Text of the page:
What’s hot and what’s not at the auctions in 2014? Jeremy Thornton has the answers
At the start of every new year I’m always asked to predict what I think will be the ‘surprise stars’ of the auction room over the coming months. It’s a tricky question because I believe that the most important piece of advice to give anyone looking to add a piece to their home or collection is: “Buy what interests and stimulates you.” That said, there are some definite trends happening in the market for 2014. The demand for smaller items will continue, not just as seen in furniture but across the spectrum into other areas, including silver and pictures – the latter in particular appealing to a much wider audience. A good miniature is an exquisite example of the finest work of a portrait artist, relying more on technique to capture the sitter’s character than the scale of a full sized portrait.
I also have a hunch that 2014 will see a big surge in the popularity of items many would think to be a little mundane. Throwbacks such as Bakelite and early plastic will, I am sure, start to command the prices these originally innovative and ground-breaking items deserve. I see some really well-designed household and kitchen items coming under the hammer that would grace any modern home. It is a real surprise to me that despite the growing appreciation of good design, auction prices for many kitchen or basic household items from the 1930s and 1950s are still exceptionally good value. I am sure these values will rise, perhaps as the housing market improves – so start looking for the bargains now.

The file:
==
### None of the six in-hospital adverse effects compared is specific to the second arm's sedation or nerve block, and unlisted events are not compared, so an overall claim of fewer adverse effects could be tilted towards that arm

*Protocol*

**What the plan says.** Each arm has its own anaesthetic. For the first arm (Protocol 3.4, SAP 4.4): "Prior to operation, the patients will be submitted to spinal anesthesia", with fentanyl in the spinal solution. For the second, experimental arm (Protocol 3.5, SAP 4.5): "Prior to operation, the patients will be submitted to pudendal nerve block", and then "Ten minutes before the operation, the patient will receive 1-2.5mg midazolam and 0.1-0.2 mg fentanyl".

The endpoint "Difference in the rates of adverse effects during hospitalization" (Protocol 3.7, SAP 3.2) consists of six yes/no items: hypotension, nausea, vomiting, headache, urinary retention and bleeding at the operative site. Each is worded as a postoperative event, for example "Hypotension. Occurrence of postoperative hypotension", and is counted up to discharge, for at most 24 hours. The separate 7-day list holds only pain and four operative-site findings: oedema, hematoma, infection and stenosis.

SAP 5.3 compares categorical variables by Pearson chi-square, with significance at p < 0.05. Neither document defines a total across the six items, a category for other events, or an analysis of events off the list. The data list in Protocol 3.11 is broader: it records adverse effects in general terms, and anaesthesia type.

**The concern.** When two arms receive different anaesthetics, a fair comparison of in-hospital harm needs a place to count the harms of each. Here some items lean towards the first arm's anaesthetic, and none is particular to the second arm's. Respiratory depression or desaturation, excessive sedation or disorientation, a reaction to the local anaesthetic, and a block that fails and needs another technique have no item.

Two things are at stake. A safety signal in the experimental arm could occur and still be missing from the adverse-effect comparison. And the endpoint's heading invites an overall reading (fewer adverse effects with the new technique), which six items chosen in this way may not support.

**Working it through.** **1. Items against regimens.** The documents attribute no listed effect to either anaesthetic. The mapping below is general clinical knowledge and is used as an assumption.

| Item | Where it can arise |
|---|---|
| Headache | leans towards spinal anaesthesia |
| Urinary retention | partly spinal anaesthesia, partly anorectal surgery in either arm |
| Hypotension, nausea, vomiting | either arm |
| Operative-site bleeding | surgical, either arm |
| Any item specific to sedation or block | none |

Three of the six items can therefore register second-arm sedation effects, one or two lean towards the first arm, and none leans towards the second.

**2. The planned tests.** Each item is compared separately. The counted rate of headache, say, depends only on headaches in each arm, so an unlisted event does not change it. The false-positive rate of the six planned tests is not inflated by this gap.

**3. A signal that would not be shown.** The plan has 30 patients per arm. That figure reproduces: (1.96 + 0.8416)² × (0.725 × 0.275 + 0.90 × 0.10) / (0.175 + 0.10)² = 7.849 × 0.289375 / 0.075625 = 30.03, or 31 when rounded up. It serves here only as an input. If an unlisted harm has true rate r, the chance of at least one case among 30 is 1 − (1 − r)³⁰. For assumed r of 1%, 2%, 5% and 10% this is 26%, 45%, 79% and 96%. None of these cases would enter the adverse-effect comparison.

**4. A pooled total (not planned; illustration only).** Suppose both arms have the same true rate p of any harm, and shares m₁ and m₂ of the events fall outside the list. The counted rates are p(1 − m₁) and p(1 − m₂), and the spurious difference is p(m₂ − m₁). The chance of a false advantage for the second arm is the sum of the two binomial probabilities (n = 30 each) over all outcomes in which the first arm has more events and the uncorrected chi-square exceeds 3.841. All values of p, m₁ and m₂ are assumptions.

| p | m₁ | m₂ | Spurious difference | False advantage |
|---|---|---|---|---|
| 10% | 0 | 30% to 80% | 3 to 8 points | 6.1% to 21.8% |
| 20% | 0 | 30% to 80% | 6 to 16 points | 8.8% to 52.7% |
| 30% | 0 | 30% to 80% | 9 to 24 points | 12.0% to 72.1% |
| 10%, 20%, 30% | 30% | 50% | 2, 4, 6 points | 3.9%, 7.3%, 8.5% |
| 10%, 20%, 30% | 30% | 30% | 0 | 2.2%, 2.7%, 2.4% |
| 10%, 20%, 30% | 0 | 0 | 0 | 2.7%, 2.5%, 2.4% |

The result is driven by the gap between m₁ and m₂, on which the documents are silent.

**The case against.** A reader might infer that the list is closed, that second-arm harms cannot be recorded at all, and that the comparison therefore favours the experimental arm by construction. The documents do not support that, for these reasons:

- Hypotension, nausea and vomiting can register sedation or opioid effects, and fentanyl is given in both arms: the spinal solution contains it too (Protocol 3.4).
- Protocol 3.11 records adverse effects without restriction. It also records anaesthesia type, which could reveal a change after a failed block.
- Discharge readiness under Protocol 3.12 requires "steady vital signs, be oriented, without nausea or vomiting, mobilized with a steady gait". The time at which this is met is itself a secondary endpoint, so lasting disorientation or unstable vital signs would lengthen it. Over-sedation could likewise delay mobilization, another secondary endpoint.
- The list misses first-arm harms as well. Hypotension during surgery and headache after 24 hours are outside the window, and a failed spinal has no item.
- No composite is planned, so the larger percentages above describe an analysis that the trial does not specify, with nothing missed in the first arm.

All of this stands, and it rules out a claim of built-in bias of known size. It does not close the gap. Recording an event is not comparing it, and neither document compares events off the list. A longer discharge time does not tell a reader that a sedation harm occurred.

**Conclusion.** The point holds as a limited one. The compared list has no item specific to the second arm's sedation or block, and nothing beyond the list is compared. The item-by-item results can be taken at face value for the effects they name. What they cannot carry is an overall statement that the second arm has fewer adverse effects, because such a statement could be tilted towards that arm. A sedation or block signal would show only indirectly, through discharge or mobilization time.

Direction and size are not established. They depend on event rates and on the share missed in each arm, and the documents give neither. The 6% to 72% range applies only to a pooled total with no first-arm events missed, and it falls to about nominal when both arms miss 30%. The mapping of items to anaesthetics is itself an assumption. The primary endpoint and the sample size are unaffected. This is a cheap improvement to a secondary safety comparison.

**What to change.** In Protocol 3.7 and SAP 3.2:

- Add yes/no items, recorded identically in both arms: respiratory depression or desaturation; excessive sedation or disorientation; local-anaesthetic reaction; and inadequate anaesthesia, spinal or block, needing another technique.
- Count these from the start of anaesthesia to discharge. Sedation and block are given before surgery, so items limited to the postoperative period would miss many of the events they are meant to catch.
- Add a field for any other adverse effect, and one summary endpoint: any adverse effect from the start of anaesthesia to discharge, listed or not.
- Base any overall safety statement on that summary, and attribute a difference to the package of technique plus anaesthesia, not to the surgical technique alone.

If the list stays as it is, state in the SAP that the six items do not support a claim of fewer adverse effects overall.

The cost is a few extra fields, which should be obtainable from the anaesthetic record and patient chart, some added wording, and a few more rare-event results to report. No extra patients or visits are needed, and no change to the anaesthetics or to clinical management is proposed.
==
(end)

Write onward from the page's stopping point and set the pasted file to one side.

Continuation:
This year will undoubtedly see auction events commemorating the start of the First World War. We will see a large number of new discoveries, with auctions offering medals, trench art, letters from the front and similar artefacts. This market has been expanding rapidly over the last decade and prices are likely to continue to rise. The three medals awarded to most of the British servicemen that served from 1914 or 1915 are the British War Medal, the British Victory Medal and either the 1914 Star or the 1914-15 Star. They were irreverently referred to as Pip, Squeak, and Wilfred and the trio set will, I hope, inspire collectors to look into the history and stories behind these mementos of heroic actions and sacrifices.